For the Giallorossi, this season is one that is full of promise. Last season started off badly and culminated in a very close race with Inter for lo Scudetto, leaving fans to wonder what could have been.
This season though, sees Inter without José Mourinho in charge and, as a result, losing some of their aura of invincibility. Added to this, the possible loss of Douglas Maicon to Real Madrid would be a big blow to a team that relied on their right-back at key moments last season. Added to this, Rafa Benítez, the new Coach, is not a man who will strike fear into the hearts of the Nerazzurri’s opponents as his predecessor did. In fact, his last few years in league football with Liverpool have been marred by the inconsistency of his sides, and criticism of his rotation system. Granted, Inter have a much stronger squad for a league season that Liverpool did, but inconsistency has been something with which la Beneamata have also struggled in the last few years.
The main problem for Roma, as outlined in the season preview, is currently at right-back. Marco Motta was a very good young player and his loss will be keenly felt by the team – made worse by his subsequent move to Juventus, which is a painful reminder of the bad old days. Cicinho has made it clear that Rome is not where he wants to be, and Marco Cassetti (save for his derby heroics last season) is a player whose best days vanished with his youth. Added to this, the uncertainty over the Philippe Mexès contract situation must worry fans that the Frenchman may see his future elsewhere – hopfully not in Turin or Milan.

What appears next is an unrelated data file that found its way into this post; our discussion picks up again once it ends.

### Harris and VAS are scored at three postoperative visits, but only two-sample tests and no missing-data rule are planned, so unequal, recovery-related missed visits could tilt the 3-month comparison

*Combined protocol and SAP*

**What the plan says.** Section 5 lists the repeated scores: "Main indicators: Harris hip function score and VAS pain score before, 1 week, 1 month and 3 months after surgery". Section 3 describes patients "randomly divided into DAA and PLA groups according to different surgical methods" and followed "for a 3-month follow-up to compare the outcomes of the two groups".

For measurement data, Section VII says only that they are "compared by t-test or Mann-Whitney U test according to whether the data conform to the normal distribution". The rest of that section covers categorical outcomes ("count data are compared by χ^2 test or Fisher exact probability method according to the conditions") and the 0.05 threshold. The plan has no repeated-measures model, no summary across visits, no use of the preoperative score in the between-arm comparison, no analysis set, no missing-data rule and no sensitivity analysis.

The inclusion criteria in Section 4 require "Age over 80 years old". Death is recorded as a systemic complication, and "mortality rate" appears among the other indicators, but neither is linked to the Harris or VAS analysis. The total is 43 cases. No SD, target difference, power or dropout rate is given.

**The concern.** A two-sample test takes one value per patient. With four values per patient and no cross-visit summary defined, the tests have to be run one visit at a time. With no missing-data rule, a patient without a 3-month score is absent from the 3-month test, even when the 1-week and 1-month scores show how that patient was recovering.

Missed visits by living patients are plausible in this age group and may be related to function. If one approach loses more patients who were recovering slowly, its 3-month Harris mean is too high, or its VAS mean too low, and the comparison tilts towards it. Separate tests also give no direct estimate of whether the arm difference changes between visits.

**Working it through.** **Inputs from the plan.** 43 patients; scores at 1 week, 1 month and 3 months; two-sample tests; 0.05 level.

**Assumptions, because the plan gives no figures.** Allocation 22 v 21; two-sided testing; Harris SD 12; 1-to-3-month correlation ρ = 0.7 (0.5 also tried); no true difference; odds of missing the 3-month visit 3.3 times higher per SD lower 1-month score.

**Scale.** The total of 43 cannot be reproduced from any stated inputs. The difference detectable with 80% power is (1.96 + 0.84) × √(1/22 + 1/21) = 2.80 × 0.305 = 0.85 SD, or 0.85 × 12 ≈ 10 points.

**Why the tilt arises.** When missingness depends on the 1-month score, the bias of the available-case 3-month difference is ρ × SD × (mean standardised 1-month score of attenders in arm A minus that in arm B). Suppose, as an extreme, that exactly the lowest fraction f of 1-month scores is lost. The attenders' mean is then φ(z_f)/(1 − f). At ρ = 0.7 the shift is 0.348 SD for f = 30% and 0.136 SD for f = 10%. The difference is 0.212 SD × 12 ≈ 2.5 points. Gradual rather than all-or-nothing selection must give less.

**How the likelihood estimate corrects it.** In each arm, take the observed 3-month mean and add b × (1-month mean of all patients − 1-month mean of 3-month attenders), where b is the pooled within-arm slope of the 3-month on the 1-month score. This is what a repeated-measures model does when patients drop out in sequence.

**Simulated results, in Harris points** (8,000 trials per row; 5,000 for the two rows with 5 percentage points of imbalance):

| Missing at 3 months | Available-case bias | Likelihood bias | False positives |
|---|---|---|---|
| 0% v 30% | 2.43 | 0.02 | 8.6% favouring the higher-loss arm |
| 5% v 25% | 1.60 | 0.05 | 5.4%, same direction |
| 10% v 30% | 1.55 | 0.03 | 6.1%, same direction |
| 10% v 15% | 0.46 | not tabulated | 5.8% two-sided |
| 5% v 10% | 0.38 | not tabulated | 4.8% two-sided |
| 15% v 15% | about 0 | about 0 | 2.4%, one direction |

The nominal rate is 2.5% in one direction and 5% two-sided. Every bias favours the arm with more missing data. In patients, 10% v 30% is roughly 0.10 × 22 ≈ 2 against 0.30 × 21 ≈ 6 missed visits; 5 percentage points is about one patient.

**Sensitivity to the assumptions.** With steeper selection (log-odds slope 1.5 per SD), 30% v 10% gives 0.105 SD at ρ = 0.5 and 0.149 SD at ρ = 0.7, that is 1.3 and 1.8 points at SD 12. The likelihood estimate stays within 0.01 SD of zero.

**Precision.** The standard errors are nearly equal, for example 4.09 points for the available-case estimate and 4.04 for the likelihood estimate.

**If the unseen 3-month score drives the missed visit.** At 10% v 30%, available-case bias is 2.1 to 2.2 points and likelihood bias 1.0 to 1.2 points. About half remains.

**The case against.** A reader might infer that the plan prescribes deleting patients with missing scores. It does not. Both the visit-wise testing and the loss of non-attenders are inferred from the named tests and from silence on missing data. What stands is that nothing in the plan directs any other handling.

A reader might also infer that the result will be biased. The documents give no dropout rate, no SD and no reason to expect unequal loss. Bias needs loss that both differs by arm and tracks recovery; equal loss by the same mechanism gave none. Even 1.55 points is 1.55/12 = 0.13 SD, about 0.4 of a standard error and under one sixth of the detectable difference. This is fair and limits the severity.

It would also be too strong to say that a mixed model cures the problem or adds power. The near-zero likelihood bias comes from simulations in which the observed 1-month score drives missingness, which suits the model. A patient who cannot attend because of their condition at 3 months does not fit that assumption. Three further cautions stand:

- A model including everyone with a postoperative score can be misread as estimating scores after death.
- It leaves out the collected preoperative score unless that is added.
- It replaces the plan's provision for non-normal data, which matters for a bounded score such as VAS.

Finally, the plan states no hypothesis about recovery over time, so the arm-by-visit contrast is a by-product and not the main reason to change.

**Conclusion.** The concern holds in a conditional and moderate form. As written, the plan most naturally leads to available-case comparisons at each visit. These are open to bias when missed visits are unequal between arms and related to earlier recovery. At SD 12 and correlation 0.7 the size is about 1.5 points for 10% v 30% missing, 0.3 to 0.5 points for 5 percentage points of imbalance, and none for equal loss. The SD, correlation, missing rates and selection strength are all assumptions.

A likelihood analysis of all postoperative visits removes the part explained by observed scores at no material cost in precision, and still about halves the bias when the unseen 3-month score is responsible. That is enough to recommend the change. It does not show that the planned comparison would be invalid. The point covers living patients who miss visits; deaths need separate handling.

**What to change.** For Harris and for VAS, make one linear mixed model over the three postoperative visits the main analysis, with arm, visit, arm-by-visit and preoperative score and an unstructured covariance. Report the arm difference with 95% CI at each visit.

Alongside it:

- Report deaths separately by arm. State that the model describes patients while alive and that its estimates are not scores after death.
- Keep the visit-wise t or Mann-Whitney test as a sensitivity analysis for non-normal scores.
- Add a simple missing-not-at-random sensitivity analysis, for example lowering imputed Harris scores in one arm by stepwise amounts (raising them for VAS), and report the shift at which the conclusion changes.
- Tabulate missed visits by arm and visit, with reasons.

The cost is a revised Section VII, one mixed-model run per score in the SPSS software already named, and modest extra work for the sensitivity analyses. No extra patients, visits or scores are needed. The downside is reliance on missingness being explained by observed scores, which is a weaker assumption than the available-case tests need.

The club’s desperation to permanently add Nicolás Burdisso is also somewhat confusing seeing as, in Mexès, they have a superior player already at the club. Bringing in the Argentine as a back-up would be a smart move, but if the intention is to start him alongside Juan then it could be an uncertain season at the heart of the defence. Both Mexès and Burdisso have a similar weakness as centre-backs – a tendency to lapse in concentration at inappropriate times. However, Mexès at his best is a far superior player both physically and technically. Therefore, their downside is similar, but with the Frenchman the upside is dramatically higher – if it comes to a choice between the players it should be an easy decision.
One disappointment is that the rumoured transfer of Francois Clerc from Lyon never happened. Although his tendency to get injured is legendary, when his is fit he is a talented and capable right-back and would, at the very least, act as a capable stop-gap at that position. The good news is that, in almost all other positions, the team looks very strong. The attack is fearsome and the Roman faithful should already be excited about seeing Mirko Vučinić, Francesco Totti, Adriano and Jérémy Ménez all contributing. Each player adds something slightly different to the team, and Totti will be resuming his role as the creative heart of the side.
One amusing sub-plot to the season is the battle between Claudio Ranieri and Benítez. Both dubbed ‘losers’ by José Mourinho, Rafa will have to contend with the fact that as soon as his team starts to play well Mourinho will be taking all the credit, and Ranieri will be desperate to win a title to shake off his tag as the man who always finishes second. Both Coaches have not won a league title in a very long time, and a victory would mean a great deal to either.